Communities across the Upper Peninsula have been awarded over $760,000 over the past five years for scrap tire recycling projects and abandoned tire removal projects. The Michigan Department of Environment, Great Lakes, and Energy’s (EGLE) scrap tire program in the Upper Peninsula is in the spotlight this week, as the Upper Peninsula State Fair takes place in Escanaba. EGLE staff are on hand at the fair in the Ruth Butler Exhibition Building during fair hours to answer questions and provide helpful information on the scrap tire program and other environmental topics.

Motorists who drive over certain sections of County Road in 607 in Dickinson County are driving over pavement that was made with over 3,500 scrap tires. The rubberized asphalt has demonstrated better performance than conventional asphalt in a cold climate. In Ontonagon County, an EGLE grant helped remove oversized mining, semi and passenger tires along 1.5 miles of Lake Superior shoreline.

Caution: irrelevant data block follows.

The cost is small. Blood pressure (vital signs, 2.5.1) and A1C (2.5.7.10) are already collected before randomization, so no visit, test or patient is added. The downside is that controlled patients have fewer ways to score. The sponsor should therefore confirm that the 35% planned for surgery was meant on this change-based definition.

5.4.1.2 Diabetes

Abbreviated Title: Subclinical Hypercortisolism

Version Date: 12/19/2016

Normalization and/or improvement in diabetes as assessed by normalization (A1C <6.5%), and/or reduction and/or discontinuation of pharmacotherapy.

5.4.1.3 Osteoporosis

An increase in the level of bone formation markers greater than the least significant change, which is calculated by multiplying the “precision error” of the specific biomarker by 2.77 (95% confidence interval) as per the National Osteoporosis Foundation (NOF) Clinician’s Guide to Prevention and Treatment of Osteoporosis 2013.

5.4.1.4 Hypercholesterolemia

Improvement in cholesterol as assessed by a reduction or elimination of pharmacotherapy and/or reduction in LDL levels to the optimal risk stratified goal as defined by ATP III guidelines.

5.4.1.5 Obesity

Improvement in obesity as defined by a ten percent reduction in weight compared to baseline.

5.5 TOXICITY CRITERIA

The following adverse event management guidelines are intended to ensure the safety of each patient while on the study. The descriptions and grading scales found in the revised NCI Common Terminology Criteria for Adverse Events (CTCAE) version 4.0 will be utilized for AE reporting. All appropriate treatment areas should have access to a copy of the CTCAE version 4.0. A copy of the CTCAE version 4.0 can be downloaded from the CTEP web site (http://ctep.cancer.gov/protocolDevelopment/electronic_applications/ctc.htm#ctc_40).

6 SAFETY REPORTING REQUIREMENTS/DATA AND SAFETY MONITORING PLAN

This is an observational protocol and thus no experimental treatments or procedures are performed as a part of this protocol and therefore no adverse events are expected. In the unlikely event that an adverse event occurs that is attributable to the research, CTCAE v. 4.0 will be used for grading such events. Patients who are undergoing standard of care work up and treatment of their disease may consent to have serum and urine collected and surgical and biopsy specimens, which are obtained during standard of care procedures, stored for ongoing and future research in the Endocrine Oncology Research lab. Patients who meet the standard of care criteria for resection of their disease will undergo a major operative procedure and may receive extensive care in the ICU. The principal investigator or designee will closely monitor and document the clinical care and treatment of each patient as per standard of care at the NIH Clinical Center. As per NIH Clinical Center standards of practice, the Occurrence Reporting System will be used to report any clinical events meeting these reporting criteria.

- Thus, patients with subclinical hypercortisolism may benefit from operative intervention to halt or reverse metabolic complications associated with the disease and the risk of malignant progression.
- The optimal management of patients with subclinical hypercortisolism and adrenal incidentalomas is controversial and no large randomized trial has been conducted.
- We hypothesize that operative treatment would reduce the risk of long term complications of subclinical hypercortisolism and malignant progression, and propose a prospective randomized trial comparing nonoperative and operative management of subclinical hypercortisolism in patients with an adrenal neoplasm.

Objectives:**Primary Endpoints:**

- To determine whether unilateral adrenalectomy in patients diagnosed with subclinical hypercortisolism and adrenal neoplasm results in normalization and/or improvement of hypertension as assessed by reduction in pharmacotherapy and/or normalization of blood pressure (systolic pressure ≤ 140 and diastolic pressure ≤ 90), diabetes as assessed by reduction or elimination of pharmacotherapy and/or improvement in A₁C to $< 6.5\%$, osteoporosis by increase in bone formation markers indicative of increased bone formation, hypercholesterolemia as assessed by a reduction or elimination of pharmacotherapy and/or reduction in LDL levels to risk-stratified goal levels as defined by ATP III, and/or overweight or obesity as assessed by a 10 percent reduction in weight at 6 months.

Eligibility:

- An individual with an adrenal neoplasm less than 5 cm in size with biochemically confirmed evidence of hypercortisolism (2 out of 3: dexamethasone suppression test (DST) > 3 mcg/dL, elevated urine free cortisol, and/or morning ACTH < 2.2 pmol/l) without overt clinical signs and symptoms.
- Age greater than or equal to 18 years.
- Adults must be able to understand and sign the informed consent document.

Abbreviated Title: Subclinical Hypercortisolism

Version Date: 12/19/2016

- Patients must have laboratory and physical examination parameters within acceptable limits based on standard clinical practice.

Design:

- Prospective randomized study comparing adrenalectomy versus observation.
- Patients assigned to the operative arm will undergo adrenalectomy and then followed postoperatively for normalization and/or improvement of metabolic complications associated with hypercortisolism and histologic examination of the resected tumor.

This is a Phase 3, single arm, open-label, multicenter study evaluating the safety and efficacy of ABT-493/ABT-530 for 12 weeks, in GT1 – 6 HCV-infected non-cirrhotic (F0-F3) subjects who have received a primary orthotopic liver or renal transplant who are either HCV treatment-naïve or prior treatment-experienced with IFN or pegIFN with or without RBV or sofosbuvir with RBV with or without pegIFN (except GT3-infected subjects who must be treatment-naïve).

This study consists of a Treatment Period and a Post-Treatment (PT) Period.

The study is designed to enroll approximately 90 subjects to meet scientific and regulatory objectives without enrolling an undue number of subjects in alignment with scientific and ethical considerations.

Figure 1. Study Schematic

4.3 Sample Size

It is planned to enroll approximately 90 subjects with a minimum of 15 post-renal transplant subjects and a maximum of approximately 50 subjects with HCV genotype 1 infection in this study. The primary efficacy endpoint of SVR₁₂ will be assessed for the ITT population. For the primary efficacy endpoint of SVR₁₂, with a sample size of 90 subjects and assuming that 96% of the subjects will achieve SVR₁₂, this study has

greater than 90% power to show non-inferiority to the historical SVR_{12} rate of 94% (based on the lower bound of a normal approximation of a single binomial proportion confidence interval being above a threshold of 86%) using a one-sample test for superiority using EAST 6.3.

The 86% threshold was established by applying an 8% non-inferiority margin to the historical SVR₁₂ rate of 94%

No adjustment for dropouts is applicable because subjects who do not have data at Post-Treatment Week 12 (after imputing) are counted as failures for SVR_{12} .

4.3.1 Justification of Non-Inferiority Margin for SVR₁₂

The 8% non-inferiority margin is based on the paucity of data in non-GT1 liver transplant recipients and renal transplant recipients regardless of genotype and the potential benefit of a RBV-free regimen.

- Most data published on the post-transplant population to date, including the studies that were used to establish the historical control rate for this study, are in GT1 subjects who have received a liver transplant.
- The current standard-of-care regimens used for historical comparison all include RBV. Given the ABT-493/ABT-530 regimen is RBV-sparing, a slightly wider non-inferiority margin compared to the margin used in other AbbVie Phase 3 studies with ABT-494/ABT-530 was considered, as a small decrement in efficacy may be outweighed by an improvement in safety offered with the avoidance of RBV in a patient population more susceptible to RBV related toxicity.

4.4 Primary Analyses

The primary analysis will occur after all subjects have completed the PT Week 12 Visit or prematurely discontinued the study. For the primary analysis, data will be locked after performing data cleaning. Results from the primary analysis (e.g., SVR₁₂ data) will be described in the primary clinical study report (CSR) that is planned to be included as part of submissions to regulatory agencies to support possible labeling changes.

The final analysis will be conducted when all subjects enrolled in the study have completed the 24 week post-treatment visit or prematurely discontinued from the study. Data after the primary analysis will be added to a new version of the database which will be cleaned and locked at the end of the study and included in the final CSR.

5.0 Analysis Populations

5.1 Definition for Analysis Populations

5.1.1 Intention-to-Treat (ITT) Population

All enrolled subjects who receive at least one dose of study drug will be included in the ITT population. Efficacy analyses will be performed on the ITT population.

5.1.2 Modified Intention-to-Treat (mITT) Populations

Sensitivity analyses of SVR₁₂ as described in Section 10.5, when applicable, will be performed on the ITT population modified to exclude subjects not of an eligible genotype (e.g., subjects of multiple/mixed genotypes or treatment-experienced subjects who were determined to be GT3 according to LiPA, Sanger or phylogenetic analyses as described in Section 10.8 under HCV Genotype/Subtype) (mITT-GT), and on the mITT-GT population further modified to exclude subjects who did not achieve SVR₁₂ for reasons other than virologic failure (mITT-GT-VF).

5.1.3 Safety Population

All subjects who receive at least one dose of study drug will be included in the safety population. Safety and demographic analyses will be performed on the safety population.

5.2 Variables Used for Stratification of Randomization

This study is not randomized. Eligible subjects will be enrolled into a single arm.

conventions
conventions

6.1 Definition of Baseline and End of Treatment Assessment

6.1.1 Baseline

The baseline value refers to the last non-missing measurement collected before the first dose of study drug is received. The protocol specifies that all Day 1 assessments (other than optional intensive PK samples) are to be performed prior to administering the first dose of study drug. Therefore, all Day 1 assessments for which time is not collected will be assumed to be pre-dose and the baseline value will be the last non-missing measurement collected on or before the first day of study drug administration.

Kirsten Clemens, EGLE’s scrap tire coordinator, notes that of the 10 million tires Michigan generates, 100% are recyclable. “Tires can be turned into mulch, incorporated into roads, shredded and used as aggregate in backfill and drain fields, not to mention new tires or plastic,” she said. “And since abandoned tires also pose a fire risk and a health risk from mosquito-borne illness, recycling is the best thing to do with scrap tires.”

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